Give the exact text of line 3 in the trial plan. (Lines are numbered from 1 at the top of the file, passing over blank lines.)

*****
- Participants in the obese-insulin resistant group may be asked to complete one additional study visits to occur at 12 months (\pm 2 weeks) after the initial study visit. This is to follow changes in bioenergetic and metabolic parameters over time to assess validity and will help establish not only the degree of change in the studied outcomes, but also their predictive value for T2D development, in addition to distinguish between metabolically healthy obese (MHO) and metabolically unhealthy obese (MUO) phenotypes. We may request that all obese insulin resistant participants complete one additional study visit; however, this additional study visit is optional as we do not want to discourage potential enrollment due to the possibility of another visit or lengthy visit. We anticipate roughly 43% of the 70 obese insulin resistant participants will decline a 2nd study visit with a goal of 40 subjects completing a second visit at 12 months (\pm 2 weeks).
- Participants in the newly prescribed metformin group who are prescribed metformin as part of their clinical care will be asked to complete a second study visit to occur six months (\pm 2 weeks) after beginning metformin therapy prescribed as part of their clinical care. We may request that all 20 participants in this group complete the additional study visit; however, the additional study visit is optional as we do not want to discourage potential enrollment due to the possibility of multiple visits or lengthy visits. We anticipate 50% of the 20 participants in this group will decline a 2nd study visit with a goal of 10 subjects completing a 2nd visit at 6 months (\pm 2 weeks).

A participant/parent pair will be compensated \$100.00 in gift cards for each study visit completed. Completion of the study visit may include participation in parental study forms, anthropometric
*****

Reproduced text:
A participant/parent pair will be compensated \$100.00 in gift cards for each study visit completed. Completion of the study visit may include participation in parental study forms, anthropometric